International School History - IB Diploma History

How far would you agree with the contention that Italian fascism
 'failed to transform Italy between 1925-43'?

Roger Griffin - Department of History, Oxford Brookes University

The phrase 'failed to transform Italy' implies that Fascism intended to transform it in the first place, an assumption which many historians have questioned. Marxists have persistently maintained that its primary purpose was to eliminate the threat posed by revolutionary socialism and ensure the continued dominance of the traditional ruling elites (church, monarchy, army, 'old' bourgeoisie) and of the emerging capitalist classes (industrialists, big business, new bourgeoisie). Some non-Marxists have reduced it to little more than the dictatorship of Mussolini, whose ambitions were limited to securing personal power. Others have focused on the wide variety of genuinely revolutionary, but also reactionary, ideological currents which converged in or colluded with Fascism. Meanwhile, Mussolini, though outwardly maintaining an arrogant air of mastery, was actually always struggling to keep control. Seen from all these points of view, Fascism lacked any serious or clearly defined blueprints for Italy's reconstruction which would allow the extent of its 'failure' to be assessed.

Another approach which is gaining ground among historians, however, is to accept that the various 'Fascisms' compromised with conservative forces, but to stress that they nevertheless had a fundamental goal in common: the completion of the Risorgimento. Since liberalism had failed to achieve this, all true Fascists in their different ways placed their faith instead in the possibility of creating a new type of modern state, one which would fuse the rationality of industrial capitalism and bureaucratic government with the irrational passions of community, patriotism, and self-sacrifice inspired by the First World War. By replacing parliamentary democracy with a charismatic dictatorship able to sustain these passions indefinitely, even in peacetime, Fascism would remedy the countless sources of division, conflict, corruption, and wasted potential within Italy and turn it into a 'totalitarian state'. With its people finally united, the country would at last be able to modernise its infrastructure, achieve unprecedented economic growth, build up a powerful military capacity, make its people strong and healthy, institute social justice, and stimulate an artistic renaissance. A nation reborn, Italy would then take its rightful place alongside the other Great Powers of Europe. In practice, however, the reality fell well short of the ideal.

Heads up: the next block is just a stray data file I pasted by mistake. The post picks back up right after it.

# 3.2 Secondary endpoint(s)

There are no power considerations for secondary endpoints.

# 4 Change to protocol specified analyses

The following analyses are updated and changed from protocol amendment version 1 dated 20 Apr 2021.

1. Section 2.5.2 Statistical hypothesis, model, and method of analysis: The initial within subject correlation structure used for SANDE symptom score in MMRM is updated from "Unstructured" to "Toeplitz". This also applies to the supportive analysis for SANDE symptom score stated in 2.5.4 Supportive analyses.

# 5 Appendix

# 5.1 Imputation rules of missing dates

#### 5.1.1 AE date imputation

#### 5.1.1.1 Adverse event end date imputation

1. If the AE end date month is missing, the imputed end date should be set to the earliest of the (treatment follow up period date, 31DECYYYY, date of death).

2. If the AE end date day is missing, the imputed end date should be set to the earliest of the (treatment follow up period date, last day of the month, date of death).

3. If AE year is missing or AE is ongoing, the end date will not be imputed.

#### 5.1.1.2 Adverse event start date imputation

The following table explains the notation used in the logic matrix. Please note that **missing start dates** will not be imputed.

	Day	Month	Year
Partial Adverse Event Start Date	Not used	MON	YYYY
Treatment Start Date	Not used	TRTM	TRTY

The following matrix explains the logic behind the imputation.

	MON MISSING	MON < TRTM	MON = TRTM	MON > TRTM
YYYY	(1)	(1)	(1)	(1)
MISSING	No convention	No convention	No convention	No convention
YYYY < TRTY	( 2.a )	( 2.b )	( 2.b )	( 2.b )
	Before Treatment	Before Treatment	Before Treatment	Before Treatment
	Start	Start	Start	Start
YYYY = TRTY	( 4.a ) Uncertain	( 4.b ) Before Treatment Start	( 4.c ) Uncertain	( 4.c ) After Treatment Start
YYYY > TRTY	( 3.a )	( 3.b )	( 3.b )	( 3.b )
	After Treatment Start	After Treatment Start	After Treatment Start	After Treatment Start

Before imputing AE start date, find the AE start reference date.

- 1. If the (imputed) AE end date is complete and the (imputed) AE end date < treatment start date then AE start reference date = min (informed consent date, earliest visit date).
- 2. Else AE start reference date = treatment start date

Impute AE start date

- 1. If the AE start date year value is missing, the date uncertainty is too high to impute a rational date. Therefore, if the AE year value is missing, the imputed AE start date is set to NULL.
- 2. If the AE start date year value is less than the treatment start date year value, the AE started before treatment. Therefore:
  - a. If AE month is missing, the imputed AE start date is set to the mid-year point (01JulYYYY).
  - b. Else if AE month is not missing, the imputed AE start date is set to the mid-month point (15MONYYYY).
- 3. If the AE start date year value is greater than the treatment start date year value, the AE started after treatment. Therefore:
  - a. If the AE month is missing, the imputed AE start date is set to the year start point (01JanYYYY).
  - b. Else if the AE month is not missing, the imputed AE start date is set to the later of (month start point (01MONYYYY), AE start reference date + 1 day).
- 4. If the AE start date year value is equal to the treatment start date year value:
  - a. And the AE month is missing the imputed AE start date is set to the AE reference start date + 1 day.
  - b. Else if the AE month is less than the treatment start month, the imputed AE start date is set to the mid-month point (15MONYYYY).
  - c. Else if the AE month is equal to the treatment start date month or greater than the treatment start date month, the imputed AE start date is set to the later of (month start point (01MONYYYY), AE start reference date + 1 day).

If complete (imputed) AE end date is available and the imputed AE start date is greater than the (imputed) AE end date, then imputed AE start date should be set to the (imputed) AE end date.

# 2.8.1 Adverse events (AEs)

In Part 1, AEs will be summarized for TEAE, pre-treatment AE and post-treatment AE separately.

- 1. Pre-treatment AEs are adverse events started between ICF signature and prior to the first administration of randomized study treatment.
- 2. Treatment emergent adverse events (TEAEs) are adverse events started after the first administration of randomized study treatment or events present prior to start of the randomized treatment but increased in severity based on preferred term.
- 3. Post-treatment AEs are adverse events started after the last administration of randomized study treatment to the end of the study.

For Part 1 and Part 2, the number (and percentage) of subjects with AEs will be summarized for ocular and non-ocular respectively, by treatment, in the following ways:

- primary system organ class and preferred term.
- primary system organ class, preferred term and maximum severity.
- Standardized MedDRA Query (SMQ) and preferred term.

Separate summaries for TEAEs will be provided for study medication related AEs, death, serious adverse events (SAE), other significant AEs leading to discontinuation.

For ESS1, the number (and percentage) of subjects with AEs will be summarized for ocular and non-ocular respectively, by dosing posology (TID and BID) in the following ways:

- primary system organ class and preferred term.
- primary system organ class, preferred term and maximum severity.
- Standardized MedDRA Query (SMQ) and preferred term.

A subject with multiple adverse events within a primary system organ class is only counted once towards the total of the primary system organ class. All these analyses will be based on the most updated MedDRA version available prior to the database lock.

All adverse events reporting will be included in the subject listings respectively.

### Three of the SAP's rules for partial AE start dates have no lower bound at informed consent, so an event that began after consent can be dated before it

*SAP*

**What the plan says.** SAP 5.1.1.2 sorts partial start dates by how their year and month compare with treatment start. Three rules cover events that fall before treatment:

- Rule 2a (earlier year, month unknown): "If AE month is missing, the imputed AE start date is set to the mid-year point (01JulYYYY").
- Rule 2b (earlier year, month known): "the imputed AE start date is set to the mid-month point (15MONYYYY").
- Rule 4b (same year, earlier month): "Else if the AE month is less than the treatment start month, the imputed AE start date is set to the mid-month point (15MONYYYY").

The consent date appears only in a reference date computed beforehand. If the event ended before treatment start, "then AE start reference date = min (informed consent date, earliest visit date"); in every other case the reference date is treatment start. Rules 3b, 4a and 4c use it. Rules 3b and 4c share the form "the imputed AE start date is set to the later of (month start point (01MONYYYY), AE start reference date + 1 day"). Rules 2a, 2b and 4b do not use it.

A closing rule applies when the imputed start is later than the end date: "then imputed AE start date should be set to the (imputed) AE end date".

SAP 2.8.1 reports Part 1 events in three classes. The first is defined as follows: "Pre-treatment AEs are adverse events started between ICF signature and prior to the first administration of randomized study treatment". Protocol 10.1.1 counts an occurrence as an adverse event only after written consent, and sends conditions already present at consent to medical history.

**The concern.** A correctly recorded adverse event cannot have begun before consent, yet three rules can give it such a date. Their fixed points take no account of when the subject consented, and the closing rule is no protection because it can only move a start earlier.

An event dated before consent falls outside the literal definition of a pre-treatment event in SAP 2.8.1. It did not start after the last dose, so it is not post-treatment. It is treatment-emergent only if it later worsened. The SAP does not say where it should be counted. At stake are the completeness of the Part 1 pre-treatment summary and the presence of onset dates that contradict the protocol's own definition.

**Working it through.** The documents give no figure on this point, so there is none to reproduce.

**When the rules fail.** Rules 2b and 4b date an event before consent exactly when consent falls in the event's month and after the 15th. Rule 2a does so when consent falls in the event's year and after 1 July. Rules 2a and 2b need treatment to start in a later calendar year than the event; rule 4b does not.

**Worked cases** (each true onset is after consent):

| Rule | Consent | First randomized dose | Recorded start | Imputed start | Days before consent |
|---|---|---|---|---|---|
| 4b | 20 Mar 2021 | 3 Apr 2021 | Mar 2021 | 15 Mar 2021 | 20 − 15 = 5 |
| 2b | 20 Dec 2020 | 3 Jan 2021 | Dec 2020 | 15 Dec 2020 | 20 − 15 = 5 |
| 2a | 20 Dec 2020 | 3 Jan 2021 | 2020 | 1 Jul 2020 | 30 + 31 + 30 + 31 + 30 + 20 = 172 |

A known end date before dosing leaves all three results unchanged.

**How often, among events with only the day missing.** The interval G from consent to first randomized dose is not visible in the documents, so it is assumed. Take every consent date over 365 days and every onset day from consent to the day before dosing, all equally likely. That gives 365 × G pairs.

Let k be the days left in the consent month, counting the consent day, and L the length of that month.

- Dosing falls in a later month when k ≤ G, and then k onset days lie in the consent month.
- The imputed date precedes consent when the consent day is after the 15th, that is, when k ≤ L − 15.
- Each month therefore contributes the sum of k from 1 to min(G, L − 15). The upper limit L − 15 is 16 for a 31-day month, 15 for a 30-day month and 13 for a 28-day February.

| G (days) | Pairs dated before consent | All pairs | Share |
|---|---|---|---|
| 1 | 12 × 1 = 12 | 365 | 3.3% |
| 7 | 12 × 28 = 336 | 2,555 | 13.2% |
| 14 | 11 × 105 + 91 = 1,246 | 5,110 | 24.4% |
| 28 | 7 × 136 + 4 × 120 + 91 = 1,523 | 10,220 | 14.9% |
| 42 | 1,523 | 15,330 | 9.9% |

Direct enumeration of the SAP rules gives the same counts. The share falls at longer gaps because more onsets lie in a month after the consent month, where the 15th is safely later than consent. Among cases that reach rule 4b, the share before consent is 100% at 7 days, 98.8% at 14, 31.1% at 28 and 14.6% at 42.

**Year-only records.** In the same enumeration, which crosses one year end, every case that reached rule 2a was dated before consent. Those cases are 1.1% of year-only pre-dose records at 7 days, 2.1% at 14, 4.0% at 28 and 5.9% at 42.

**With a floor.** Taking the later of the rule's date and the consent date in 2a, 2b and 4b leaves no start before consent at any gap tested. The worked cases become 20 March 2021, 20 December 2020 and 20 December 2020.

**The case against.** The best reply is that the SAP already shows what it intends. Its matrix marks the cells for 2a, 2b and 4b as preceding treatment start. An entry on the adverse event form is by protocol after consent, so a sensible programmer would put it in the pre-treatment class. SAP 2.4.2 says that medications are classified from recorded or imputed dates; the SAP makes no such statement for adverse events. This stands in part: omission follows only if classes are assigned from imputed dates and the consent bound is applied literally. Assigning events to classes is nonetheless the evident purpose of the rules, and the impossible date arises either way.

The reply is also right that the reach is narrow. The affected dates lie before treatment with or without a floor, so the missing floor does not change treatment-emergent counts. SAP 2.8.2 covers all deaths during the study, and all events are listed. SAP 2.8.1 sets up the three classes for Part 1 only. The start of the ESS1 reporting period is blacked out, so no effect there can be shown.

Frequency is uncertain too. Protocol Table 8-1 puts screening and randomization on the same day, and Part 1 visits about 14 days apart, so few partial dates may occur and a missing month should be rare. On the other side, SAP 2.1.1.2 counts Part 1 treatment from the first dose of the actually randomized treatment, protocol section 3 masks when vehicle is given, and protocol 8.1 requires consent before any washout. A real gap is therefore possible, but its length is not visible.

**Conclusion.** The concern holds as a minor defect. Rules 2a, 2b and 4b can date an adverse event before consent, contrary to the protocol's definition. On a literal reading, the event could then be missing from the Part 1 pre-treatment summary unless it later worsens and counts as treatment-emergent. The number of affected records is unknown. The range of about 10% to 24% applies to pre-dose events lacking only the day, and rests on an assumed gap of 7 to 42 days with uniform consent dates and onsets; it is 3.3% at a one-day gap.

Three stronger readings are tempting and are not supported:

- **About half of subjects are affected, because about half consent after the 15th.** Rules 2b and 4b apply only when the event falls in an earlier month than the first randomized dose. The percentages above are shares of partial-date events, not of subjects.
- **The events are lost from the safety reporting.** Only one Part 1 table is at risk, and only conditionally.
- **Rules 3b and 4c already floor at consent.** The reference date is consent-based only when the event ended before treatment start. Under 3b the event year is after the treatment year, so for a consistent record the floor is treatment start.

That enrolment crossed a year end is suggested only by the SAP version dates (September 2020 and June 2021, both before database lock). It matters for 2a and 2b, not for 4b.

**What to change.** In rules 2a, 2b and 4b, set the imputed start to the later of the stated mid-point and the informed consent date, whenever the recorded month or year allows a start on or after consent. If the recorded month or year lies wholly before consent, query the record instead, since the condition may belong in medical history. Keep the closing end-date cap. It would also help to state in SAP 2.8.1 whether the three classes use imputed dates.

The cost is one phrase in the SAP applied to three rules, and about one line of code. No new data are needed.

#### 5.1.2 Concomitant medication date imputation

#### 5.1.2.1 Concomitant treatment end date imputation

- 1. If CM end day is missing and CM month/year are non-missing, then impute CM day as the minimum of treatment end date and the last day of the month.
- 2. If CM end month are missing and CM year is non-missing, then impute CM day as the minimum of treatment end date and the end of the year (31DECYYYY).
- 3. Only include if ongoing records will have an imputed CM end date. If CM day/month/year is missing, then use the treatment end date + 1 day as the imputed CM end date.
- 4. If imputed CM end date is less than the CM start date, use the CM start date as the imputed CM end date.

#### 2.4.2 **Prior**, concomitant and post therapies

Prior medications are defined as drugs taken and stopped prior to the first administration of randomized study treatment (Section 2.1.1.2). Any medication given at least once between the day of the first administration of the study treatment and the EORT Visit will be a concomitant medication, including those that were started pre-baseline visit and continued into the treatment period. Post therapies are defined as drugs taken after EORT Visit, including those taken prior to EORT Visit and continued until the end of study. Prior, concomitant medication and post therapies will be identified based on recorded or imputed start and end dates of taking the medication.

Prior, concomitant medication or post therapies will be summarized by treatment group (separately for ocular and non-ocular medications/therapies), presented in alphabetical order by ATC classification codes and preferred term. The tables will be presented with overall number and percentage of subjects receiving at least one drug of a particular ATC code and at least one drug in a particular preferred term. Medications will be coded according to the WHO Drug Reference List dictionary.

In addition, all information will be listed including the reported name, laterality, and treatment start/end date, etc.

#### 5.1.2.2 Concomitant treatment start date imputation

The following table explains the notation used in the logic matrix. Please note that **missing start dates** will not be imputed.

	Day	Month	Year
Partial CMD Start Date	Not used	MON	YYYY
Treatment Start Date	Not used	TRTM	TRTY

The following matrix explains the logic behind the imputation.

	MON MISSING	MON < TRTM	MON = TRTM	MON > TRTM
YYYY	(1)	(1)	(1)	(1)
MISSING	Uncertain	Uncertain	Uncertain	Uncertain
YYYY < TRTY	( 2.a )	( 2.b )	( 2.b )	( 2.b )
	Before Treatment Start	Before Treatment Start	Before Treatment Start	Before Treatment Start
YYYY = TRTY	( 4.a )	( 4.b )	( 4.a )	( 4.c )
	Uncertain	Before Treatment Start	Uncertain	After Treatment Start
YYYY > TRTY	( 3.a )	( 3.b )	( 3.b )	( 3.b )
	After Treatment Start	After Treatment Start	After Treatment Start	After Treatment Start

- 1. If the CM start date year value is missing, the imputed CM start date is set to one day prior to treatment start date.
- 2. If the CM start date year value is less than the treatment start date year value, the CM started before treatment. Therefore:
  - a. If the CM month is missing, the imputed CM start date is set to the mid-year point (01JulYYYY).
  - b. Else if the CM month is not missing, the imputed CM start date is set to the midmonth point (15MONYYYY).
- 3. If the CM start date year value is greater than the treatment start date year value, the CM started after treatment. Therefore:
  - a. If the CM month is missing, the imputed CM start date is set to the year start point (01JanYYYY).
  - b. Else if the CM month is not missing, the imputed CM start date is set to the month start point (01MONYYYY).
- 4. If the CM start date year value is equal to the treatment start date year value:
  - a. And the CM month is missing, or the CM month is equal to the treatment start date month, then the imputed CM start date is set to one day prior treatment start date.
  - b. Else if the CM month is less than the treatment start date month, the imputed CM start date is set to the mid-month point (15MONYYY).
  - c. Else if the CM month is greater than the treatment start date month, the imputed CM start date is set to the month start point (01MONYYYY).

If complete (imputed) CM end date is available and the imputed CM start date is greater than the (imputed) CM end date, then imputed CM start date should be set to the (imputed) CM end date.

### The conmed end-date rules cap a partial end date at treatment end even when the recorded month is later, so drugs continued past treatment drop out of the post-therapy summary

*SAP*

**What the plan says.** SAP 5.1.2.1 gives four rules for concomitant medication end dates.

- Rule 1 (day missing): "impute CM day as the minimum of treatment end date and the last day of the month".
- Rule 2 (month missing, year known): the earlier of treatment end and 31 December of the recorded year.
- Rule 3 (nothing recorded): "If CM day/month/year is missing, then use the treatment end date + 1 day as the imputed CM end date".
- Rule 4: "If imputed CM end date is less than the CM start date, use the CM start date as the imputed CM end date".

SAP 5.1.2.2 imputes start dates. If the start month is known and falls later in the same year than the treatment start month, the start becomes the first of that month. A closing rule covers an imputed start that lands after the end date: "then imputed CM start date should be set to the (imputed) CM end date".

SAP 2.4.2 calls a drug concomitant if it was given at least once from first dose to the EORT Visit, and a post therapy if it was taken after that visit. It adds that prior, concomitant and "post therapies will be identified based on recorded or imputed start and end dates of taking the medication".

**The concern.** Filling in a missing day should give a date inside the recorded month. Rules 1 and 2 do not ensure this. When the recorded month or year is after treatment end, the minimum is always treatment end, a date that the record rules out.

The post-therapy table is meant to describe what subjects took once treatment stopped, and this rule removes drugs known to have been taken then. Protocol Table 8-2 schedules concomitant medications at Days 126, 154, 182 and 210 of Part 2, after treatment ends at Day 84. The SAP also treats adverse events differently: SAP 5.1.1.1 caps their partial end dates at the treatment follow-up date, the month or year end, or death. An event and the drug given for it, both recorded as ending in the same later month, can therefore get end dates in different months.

From 1925 to 1929 the main focus of the regime's energy was on dismantling the liberal state apparatus and its associated civil freedoms (e.g. freedom of association, freedom of the press), and replacing them by new legislative, executive, and judicial institutions. In principle, the new state legislative body was the Fascist Grand Council whose members would be selected by Mussolini. Yet the duce was temperamentally incapable of devolving power or seeking the best advice, and hence of creating efficient ministerial structures. Nor could he contemplate being succeeded after his death. Moreover, the vast but highly inadequate civil service which had grown up under liberalism remained largely intact. The new Italy was thus condemned to remaining a short-lived autocracy plagued by inefficiency, inertia, and careerism.

This is not to say it did not score some notable successes. Fascism may have left the problems of the economic backwardness of Southern Italy practically untouched, but the Lateran Pacts which Mussolini's government signed with the Vatican in 1929 finally solved the 'Roman Question'. For the first time since its creation in 1860 the Kingdom of Italy was officially recognised by the Catholic Church, thus removing a major symptom of the Risorgimento's incompleteness, and significantly increasing the Fascist regime's legitimacy in the minds of ordinary Italians. However, like Mussolini's appointment as prime minister by the King seven years earlier, the Pacts also highlighted just how far Fascism had compromised its early radicalism when it was both anti-clerical and republican.